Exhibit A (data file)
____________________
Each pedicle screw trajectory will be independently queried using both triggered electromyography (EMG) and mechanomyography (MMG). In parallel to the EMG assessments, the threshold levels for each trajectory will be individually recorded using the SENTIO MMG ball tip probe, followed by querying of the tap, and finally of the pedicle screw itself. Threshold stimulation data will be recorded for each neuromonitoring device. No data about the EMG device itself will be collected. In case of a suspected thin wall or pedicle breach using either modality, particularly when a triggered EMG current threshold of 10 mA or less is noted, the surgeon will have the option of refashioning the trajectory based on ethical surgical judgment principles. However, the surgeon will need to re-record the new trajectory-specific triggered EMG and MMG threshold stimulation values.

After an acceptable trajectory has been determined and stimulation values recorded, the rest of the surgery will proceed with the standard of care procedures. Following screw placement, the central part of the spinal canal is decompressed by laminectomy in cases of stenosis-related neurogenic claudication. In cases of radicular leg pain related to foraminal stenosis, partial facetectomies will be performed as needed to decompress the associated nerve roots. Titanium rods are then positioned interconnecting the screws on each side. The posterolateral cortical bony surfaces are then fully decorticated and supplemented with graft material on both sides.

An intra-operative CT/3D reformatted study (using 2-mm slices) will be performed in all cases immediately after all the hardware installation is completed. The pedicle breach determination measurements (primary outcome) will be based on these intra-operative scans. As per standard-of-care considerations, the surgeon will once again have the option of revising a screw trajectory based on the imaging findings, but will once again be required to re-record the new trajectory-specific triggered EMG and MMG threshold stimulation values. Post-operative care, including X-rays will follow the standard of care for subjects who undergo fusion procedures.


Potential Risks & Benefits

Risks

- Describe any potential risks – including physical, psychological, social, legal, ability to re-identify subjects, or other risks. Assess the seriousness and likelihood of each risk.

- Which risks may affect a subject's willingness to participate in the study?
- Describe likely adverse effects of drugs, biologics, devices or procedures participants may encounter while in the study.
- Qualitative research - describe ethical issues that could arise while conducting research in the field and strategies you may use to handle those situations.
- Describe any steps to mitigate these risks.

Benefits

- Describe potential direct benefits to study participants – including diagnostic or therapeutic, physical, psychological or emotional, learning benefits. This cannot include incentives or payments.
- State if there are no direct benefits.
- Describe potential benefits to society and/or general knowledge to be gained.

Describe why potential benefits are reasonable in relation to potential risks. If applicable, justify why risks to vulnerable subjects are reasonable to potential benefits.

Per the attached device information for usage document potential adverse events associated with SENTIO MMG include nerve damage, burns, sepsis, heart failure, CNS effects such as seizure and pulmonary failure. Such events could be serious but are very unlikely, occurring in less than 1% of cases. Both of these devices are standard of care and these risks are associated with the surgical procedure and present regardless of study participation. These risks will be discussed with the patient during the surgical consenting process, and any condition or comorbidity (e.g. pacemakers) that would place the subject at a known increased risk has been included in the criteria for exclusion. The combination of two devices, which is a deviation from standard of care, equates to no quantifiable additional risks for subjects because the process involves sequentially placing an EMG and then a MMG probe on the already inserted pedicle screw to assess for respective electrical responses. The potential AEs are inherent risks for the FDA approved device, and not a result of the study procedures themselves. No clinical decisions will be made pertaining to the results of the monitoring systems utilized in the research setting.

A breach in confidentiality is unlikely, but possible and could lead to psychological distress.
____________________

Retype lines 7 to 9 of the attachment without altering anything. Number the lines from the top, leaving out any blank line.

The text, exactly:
- Which risks may affect a subject's willingness to participate in the study?
- Describe likely adverse effects of drugs, biologics, devices or procedures participants may encounter while in the study.
- Qualitative research - describe ethical issues that could arise while conducting research in the field and strategies you may use to handle those situations.